Cons: This residence hall is (somewhat affectionately) known as Crusty Craige, and not without reason (according to previous residents). While it is in a nice location, it's still a good trek from main campus—the hill from Craige up to Manning is killer on one side, and that's just the beginning of the walk. Since the residence hall is only six floors high (and is mostly surrounded by short trees), the view isn't as impressive as that of, say, Hinton James' balconies.

4. Lewis


Coming in at number four, Lewis is the only residence hall on this list that isn't located on South Campus.

Pros: This building does have laundry facilities, unlike some of the other residence halls on North Campus. Also, it is a remarkable one-minute walk from the student union and Davis Library, meaning you aren't nearly as likely to get lost during your first week (at least, on your way to the Pit—class buildings are a whole other story). I cannot stress this enough: it is super convenient to live so close to main campus.

Cons: You miss out on the first-year experience of living on South Campus, where most first-years begin their UNC journey. Also, there are typically less than 100 other residents in Lewis, which limits the number of people with whom you can bond during your first year (when you'll likely be the most focused on building your college network). That also means less RAs and smaller hall events. Also, it's a hall-style residence hall (this is a debatable con, though, since some people would definitely prefer hall-style over suite-style).

3. Koury


Pros: Koury is pretty close to the SASB buildings, which are full of great resources for first-years (namely the Learning and Writing Centers, where you can receive free tutoring, academic coaching, and feedback on your essays). There are internal suites, which means that only three other residents will be sharing a bathroom with you. This means you can furnish the bathroom with whatever rugs or trash cans you prefer, and you have a lot more privacy than in other residence halls, as far as the bathroom goes.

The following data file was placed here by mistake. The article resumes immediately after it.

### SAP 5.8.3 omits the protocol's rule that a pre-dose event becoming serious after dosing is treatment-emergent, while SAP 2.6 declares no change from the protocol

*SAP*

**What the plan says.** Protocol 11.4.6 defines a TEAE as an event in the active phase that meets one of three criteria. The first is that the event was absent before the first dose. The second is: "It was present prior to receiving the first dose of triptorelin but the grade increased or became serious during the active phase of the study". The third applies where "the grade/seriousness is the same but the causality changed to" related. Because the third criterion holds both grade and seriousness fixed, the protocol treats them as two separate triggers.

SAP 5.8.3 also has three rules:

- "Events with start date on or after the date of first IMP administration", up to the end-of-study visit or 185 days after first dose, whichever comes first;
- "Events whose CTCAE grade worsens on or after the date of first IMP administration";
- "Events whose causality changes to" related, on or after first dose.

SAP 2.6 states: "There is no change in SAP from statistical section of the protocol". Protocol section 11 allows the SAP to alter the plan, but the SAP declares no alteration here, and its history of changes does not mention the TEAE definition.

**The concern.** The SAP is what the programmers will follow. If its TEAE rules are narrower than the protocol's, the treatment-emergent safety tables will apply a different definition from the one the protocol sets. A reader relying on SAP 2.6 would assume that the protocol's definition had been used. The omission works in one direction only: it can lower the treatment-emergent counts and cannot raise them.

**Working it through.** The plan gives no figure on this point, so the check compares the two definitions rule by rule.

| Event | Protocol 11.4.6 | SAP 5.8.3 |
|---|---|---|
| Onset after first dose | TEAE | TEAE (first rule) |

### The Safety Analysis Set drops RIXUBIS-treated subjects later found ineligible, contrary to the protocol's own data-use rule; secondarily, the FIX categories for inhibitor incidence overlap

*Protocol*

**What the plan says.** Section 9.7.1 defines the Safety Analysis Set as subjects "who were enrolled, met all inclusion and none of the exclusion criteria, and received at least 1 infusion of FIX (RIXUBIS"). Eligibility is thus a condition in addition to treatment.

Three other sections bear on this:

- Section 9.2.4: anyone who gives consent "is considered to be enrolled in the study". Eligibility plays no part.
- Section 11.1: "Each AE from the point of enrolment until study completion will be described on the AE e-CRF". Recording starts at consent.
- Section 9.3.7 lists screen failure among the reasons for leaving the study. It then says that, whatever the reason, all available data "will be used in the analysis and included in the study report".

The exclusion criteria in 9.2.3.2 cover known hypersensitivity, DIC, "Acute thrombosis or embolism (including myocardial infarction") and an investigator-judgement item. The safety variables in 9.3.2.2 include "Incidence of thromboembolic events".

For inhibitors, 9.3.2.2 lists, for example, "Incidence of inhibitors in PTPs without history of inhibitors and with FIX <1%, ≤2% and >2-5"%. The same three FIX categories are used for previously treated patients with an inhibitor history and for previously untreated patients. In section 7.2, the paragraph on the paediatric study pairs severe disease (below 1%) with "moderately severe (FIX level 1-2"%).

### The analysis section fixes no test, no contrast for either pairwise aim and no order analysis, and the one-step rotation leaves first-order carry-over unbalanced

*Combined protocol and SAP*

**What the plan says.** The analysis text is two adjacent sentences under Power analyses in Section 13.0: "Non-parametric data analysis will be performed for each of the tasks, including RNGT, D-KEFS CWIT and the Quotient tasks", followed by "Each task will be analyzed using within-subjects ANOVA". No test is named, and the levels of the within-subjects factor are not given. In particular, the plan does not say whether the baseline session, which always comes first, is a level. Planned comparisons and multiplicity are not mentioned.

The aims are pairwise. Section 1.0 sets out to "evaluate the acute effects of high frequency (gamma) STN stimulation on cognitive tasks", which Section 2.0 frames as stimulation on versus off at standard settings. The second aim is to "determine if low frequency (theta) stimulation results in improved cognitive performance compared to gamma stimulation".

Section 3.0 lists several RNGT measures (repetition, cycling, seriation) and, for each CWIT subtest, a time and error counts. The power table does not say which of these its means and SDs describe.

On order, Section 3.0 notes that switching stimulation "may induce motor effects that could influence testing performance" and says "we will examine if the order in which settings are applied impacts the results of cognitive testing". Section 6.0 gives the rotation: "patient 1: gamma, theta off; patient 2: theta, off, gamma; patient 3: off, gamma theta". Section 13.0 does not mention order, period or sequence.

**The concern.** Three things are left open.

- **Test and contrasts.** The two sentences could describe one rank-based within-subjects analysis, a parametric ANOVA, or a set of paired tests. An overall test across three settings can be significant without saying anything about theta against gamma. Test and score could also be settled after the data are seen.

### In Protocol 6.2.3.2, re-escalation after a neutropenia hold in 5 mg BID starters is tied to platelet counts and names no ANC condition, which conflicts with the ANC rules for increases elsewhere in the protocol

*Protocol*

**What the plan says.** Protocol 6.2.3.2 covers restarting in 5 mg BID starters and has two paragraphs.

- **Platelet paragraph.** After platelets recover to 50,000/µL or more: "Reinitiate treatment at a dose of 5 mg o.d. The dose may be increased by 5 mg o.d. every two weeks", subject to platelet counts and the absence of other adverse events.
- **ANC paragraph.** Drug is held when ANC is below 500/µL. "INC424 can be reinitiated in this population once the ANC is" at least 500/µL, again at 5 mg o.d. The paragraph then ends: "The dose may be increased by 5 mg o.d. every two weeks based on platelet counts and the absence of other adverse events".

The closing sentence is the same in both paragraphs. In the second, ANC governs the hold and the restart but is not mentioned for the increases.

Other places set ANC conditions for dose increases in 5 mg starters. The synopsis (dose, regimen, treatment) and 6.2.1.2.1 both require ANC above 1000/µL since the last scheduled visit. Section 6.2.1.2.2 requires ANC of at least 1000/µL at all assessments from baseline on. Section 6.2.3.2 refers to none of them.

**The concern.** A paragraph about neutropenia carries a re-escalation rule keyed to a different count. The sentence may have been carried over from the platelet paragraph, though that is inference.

Cons: Since the bathroom is between the two double bedrooms, you have to clean the bathroom yourself, as well as provide your own toilet paper—the flip side of enhanced privacy is that you don't get custodial services. Also, with the internal suites, sometimes it can be more difficult to socialize with other people on the hall (although your RA is there to solve that problem!). Lastly, if you walk out of your room and forget your key, you're locked out—the door locks automatically upon shutting.

2. Hinton James


Maybe I'm biased—Hojo was my own first-year res hall. I'm sure someone will fight me on this, but I really enjoyed living there.

Pros: There are tons of people, which means there's a good chance you'll find some friends near your room. It's a suite-style dorm, so obviously, the suite-style advantages of Craige apply here as well. Also, there is a package center located on the first floor, so you don't have to trek to some other residence hall to pick up your latest Amazon orders. There's a huge staff of really fun RAs, which means there's always someone around with whom you can talk about any problems or concerns you may have. The view from the balconies isn't bad, either.

Cons: I encountered a roach once. Also, again, there are a lot of people in Hojo, so sometimes it's kind of loud. Not ideal if you prefer studying (or sleeping) in total silence. Lastly—and perhaps most annoyingly—this is the furthest residence hall from main campus (and therefore your classes). It's about a fifteen-minute walk to the Pit...doable, but aggravating after a while. On the bright side, it's close to several bus stops.

1. The Winner: Ehringhaus


This residence hall is right behind Koury, so a lot of the location-based advantages/disadvantages still apply.

Pros: There's a bus stop literally right out front, there aren't a ridiculous number of residents (so it isn't super loud or anything), and it's suite-style. As if that isn't enough, you only have to cross the road once outside the residence hall if you're walking to class (and trust me, crossing Manning/Skipper Bowles/Ridge is a whole experience). Additionally, this residence hall is one of the closest to Subway and Rams Market.

Cons: The pronunciation isn't always agreed upon by incoming students (but by all accounts I've heard, it's pronounced like "Air-ing-house," you're welcome). Also, it's kind of far from class buildings (like a 12-minute walk from the Pit).

Really, the cons aren't bad at all. This residence hall offers all of the community excitement of Hinton James but is slightly calmer and closer to main campus. That, coupled with the fulfillment of the crucial first-year experience of living on south campus, puts Ehringhaus at number one in my book.

I think the south campus residence halls are inherently better than the north campus ones just because the daily 15-minute trek to class is practically a rite of passage for UNC first-years. That said, all of the residence halls have their unique advantages and disadvantages, and you can have an awesome first year no matter where you live.

For more information on each residence hall, I'd recommend scouring https://housing.unc.edu/housing/residence-halls. Welcome to UNC, kiddos!